Auden's distaste, however, need not be ours, should we not choose it for ourselves. Joseph Brodsky certainly didn't think "September 1, 1939" should be ignored, devoting an entire lecture (later republished in full in Less Than One) to what he considered a masterpiece, and urging his listeners on with the hope that they would "develop the same sentiment toward this poem as the one that prompted it into existence—one of love." And this, despite agreeing with Auden that that damned line was quite problematic.

Perhaps Auden, too, would come to agree were he still alive. As he wrote in a poem that was not disowned, "In Memory of W. B. Yeats," "The words of a dead man are modified in the guts of the living." A work need not be the same for author and reader alike, especially the longer the time that passes between them. If a work doesn't feel true, it will lose its steam—and perhaps the best proof of the universality of something like "September 1, 1939" is how often it has been called upon during its lifetime, to help us understand violence and humanity, war and responsibility, love and guilt.

At the end, we can embrace and love whatever we want of an author's work. But we also can't ignore a writer's express wish just because we don't happen to agree with it. Instead, we can use that wish to enrich our understanding of the disinherited words, by doing our best to understand their history and the reason why their author chose to cast them aside as unworthy. We can, in other words, give authors the same consideration we'd want if we ourselves come to decide that something in our past no longer suits our present selves: the freedom to rethink and reconsider, to take back and reframe as we mature and as our understanding of the world changes. And we don't even have to unwrite history to do that.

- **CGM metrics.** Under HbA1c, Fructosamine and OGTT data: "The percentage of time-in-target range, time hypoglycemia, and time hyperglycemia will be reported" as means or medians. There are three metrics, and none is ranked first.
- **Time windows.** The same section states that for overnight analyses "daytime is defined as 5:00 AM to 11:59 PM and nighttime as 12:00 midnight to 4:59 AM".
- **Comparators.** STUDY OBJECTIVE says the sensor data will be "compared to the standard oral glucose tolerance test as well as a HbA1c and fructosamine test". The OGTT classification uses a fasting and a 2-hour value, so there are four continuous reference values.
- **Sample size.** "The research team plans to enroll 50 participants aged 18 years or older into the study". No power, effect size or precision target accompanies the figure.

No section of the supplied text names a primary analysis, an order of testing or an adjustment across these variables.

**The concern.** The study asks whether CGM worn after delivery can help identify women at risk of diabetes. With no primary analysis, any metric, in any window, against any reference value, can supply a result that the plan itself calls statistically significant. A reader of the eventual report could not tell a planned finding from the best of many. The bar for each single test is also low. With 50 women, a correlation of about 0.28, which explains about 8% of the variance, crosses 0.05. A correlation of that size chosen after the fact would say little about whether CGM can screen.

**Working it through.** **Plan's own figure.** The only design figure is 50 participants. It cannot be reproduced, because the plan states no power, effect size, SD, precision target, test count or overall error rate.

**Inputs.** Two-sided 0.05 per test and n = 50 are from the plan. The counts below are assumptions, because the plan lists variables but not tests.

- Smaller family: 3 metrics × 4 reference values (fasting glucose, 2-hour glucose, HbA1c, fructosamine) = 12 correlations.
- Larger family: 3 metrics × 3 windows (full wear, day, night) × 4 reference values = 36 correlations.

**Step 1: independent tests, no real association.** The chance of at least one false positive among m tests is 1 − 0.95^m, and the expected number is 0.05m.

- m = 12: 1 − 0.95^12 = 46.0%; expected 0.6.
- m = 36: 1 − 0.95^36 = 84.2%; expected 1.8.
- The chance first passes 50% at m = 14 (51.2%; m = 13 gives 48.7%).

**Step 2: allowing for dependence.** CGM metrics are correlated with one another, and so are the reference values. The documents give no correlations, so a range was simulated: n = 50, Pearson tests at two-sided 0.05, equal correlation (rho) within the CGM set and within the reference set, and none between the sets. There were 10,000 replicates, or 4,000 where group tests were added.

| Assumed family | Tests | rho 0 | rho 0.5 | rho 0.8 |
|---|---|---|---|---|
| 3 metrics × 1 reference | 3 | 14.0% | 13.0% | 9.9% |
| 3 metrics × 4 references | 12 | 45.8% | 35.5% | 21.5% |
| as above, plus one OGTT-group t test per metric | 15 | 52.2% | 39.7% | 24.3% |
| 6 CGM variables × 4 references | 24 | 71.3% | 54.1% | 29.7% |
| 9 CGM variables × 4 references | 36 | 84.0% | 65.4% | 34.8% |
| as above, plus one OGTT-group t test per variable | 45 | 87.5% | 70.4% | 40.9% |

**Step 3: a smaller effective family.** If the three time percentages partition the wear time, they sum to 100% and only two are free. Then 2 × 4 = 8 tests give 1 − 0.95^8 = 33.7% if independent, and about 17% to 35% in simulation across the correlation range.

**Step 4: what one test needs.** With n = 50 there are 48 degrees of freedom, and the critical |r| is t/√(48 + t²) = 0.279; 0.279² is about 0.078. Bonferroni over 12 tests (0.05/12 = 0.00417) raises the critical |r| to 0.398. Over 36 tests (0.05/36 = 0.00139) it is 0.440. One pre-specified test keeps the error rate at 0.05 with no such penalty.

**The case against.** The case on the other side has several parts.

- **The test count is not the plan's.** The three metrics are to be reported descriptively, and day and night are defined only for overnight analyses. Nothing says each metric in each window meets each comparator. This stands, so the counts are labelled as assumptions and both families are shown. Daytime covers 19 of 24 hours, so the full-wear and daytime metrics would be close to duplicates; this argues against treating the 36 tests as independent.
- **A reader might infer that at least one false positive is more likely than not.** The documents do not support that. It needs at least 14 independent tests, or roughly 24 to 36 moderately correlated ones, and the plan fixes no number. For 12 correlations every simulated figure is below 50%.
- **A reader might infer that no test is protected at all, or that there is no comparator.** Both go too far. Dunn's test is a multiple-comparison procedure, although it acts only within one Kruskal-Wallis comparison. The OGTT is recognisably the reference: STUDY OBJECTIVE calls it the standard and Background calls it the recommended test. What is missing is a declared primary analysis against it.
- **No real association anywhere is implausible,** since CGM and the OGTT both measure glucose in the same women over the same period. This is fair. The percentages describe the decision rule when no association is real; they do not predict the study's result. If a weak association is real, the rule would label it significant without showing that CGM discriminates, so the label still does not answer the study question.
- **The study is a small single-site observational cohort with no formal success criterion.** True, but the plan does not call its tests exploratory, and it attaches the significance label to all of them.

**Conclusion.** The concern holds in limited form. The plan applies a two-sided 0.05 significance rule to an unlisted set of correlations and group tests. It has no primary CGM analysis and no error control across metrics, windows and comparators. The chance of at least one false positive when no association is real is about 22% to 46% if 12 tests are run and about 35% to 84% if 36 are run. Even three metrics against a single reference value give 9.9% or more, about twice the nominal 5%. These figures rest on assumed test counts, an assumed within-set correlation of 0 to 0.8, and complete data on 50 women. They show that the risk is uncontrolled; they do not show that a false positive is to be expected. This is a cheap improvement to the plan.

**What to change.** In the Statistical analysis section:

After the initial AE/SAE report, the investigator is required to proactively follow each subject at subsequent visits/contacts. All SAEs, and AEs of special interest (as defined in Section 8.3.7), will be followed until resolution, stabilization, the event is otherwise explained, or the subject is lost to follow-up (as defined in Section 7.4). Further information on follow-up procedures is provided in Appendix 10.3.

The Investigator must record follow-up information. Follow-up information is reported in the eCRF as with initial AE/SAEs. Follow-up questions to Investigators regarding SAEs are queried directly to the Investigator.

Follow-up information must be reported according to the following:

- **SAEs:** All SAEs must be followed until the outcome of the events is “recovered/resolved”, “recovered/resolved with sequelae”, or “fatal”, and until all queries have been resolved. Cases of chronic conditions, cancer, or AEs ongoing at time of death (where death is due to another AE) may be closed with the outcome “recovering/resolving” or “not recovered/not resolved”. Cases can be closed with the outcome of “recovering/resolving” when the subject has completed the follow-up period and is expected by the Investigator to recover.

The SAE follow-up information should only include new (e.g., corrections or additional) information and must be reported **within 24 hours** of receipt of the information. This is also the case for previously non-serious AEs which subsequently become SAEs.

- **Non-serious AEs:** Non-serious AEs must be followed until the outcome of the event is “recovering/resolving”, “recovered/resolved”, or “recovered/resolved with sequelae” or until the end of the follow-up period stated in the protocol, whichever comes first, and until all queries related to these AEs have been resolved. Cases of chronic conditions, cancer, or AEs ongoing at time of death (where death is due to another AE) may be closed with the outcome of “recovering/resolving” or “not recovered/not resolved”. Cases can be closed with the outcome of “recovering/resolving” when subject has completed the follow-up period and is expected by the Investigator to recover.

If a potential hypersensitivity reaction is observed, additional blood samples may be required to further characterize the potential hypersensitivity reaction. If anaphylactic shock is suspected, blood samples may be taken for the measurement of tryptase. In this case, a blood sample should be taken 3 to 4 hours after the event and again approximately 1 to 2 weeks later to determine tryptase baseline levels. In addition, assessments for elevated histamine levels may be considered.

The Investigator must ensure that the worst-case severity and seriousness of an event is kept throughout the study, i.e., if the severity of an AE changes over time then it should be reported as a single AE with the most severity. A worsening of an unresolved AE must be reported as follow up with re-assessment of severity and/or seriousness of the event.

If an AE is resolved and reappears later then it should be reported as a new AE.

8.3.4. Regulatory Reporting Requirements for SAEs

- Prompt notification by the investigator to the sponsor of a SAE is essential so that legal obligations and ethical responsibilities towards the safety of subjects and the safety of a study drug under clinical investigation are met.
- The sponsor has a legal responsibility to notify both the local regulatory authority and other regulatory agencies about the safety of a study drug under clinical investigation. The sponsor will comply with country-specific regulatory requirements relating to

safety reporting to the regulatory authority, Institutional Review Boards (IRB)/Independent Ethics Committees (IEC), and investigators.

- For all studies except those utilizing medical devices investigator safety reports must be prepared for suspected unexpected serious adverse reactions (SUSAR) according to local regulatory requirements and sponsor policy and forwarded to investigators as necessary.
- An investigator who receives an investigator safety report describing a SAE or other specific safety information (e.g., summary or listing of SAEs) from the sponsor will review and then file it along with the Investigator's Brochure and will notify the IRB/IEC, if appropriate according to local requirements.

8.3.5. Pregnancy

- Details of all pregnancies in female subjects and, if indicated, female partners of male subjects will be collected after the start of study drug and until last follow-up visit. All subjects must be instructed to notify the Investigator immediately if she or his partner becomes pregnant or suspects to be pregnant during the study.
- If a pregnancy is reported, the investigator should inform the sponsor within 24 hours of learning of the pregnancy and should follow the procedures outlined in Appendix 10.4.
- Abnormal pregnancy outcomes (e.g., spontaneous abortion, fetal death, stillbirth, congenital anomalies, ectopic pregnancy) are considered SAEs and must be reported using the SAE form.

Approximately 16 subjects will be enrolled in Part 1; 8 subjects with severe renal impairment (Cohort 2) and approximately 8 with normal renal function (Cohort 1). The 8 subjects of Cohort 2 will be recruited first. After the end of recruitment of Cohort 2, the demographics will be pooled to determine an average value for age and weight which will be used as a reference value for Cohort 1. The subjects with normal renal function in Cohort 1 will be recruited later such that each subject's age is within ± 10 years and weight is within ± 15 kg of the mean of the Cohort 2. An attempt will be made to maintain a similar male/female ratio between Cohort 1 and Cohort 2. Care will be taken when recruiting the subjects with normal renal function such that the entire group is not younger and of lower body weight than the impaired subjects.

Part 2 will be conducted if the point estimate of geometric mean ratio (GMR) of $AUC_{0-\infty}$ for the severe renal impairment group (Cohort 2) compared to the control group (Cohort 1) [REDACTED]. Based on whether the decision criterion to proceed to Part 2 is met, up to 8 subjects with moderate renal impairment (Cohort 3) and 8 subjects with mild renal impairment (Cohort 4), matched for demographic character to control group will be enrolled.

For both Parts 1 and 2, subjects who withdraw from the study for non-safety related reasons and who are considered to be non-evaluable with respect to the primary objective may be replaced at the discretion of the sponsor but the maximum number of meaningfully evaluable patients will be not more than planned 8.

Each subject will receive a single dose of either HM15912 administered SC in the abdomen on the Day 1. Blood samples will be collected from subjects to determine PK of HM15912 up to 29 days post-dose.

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Poem 




Paradise Lost/Regained (occasioned by Donald Trump’s brief visit

                        to the ruins of Paradise, CA  —November 17, 2018)

                         
                       by Ed Coletti

Swing thuribles lit with sweet flickering
frankincense and cedar shavings over Paradise
this place where everything aspired to be pleasant
when no thing or place ever truly is all good
Purge us with hyssop and we shall be clean
Bathe us in the rose water used in Arabia to clean the Kaaba
and in Persia to prepare graves for the dead
For evil must be washed away that death have not dominion
where the land will be reclaimed from possession by monsters

Bring forth the tincture of a billion blossoms
The evil creature hath been amongst us
befouling our wounded land
with the stench of offal from its breath
condemning each of us to its lingering presence
our fate far worse if we do nothing to dissipate
the foul choking blackening smoke that
the monster has belched forth and left us
wearily sickening all the more so that he’d been
here amongst us during another time of great sorrow

Gather sage and cedar to smudge the sacred places twice destroyed
first by fire then by sacrilege to the ancients the Mechoopda
of the Maidu people whose spirits reside in the central Sierras
in the watershed area of the Feather and American rivers
as well as in Humbug Valley Maidu meaning Man
will persist watching over this land so rudely visited by fire and evil
Today we chant with them to Creator to restore the trees and native                              plants, grasses, animals ... Everything out here is connected to the lives of
our Maidu ancestors whom we protect and by whom we are protected
that such affronts to each and every Mechoopda too shall pass beyond


In Fire & Mud Poetry Anthology (2019)